Philippines: Hostage drama ends in violence

Ten people died in a hostage drama in Manila, Philippines when an ex-policeman hijacked a tourist bus Monday morning. The victims were tourists from Hong Kong.

Capt. Rolando Mendoza, a decorated police officer, was relieved from duty in 2008 after being involved in robbery-extortion and drug-related cases. Mendoza believed he didn’t receive fair treatment and demanded a review of his case. Mendoza was shot dead by SWAT forces which ended the 11-hour hostage crisis.

Here is the timeline of events which stunned the Philippines, Hong Kong, and the world. As expected, the hostage incident became a twitter trending topic yesterday with many Filipinos documenting and reacting to the drama.

Screenshot of Trendsmap

Here are some twitter reactions:

ang_mungo: I cannot blame anyone — not the President, media, the police, nor the hostage taker. I feel just as guilty for watching it unfold.
Iambazooka: @darylmakesmyday Yah you're right. This is one of the saddest morning in the country. The #hostage was so traumatic, tragic & depressing.:(
roberthernjr: Love not hate and anger, prayer not blame and judgement, its what we need more than anything in this hostage tragedy.

Many people are disappointed with how the police handled the situation

jacongking: This bungled hostage crisis should teach us valuable lessons we MUST learn from. Our cops need training dealing with such tense situations
mErv_aka_sHia: haiz…the news is still everywhere about what happened yesterday..its really disappointing how pnp (Philippine National Police) handled the hostage crisis..tsk tsk!!sad
chOkOLeit2010: First the Torture Scandal, then the Hostage-taking. Police Police, who else amongst are in the foul list of police?☹
bnievera: Let's put the whole police force/PNP on psychological testing. As hostage taker or supposed rescuers, there's something wrong with them.

And the media, particularly TV and radio networks, are also accused of disrupting the operations/tactics of the police

carlosconde: Woke up to the sound of hostage-taker's father sobbing on TV and a reporter asking him how he feels. This is why people sometimes loathe TV.
bytesizedpieces: Is news blackout only acceptable to the media when a reporter's life is involved? Yesterday was reality TV gone awry.
tonyocruz: Top media execs, editors & reporters ought to assess how they performed their work, whether they went overboard or fell short. They owe us.
obakesan: Media indignantly mouthing off this morning re: hostage situation. As if their sensationalist, bombastic coverage of the entire thing helped

President Noynoy Aquino has already issued a statement expressing sorrow over what happened yesterday. But there are also twitterers who are dissatisfied with his reaction

aresgutierrez: President Noy was disatisfied w/PAGASA (weather bureau) & its chief got sacked; now he's not satisfied with MPD (Manila Police District), will General Magtibay's head roll?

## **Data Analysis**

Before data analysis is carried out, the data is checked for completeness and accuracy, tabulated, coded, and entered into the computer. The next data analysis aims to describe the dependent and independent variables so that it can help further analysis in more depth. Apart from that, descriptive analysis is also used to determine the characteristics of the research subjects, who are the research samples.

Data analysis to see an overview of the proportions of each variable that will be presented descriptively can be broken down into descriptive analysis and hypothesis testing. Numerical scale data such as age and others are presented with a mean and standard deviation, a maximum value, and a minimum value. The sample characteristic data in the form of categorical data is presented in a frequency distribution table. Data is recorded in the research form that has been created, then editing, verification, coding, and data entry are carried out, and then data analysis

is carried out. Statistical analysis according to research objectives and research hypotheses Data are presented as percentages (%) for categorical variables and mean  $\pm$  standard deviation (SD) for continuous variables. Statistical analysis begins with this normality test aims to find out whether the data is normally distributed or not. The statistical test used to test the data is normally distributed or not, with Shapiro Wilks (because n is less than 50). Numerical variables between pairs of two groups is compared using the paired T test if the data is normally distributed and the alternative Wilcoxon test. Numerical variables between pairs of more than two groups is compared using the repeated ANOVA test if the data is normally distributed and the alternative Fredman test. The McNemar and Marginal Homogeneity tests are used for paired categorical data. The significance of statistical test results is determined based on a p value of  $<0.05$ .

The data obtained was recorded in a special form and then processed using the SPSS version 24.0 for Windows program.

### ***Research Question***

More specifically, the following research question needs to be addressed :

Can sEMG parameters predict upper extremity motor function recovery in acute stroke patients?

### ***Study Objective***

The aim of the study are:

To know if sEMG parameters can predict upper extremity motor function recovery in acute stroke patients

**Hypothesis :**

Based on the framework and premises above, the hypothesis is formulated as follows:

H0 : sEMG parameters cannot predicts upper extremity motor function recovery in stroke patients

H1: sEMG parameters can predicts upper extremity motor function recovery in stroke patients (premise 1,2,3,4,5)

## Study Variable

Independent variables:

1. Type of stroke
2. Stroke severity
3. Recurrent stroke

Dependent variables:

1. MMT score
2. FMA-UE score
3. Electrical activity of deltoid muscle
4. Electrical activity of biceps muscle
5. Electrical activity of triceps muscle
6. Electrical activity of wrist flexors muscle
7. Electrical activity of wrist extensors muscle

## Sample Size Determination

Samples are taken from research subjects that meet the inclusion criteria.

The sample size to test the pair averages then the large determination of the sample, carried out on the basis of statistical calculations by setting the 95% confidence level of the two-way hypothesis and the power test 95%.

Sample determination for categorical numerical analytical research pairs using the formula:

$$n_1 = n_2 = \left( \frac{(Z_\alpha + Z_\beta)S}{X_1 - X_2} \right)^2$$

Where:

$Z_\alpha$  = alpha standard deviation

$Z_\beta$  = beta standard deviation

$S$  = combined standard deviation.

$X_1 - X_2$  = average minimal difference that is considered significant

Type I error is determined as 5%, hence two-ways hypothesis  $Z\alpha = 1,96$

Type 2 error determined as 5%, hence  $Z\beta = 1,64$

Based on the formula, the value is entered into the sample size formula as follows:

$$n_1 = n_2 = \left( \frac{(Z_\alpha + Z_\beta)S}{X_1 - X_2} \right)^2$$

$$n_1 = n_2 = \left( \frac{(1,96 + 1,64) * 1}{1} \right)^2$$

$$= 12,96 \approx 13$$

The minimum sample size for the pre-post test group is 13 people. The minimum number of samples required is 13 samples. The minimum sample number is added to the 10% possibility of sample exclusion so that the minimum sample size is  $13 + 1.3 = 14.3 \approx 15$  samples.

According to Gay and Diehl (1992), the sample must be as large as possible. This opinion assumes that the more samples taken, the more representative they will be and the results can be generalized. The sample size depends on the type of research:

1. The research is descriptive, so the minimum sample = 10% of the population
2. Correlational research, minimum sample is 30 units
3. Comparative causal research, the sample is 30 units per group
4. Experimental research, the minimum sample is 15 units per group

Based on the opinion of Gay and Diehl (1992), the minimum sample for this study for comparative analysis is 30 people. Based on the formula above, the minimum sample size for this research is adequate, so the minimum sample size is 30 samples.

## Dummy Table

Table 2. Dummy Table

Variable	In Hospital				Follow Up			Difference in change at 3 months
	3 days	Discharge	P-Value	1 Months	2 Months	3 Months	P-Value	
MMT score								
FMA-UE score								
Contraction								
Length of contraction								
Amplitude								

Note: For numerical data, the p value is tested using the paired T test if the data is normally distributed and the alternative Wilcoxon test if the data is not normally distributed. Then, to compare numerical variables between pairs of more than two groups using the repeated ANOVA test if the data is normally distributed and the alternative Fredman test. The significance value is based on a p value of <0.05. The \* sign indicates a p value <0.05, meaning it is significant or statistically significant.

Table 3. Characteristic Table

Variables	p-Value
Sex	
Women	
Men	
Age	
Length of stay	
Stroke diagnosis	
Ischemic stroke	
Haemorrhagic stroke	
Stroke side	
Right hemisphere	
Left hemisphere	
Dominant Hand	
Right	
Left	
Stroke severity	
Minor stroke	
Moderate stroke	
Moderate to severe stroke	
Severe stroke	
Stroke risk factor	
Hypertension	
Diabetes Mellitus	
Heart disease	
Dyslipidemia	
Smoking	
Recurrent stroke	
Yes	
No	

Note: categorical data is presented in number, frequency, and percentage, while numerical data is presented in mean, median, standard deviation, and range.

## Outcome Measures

Karen_DaviLa: Hong Kong Chief Executive Donald Tsang dissapointed w how hostage crisis was handled. Claims tried calling PNoy (Philippine president), couldn't reach him.

Many were surprised that a flash game based on the hostage situation was immediately developed.

Reigno Jose Dilao, a teenager blogger, issued this open letter

I politely ask the attention of the world. Please do not judge and mistreat us just because of what happened tonight. I have been searching the net and found terrible things.

I can’t blame you for what you have decided but I hope that you could understand. Our country is now in a sea of problems. And I know for sure that we helped you in a way or another. Let peace and understanding reign this time.

Reyjr apologizes in behalf of other Filipinos

I am sorry that you had to watch the hostage negotiations suddenly become compromised by the crude mishandling of the situation by the people in charge.

I am sorry you had to watch the appalling display of incompetence – the repeated futile attempts to open a bus door, and count how many times the policemen dropped the ax while trying to break through the windshield.

I have no other words, and none to comfort those who lost their loved ones here. They came to my country as tourists on a holiday – but go home in caskets.

Duìbùqǐ. I am sorry.


Join the conversation

Authors, please log in »


  • All comments are reviewed by a moderator. Do not submit your comment more than once or it may be identified as spam.
  • Please treat others with respect. Comments containing hate speech, obscenity, and personal attacks will not be approved.

Receive great stories from around the world directly in your inbox.

Sign up to receive the best of Global Voices!

Submitted addresses will be confirmed by email, and used only to keep you up to date about Global Voices and our mission. See our Privacy Policy for details.

Newsletter powered by Mailchimp (Privacy Policy and Terms).

* = required field
Email Frequency

No thanks, show me the site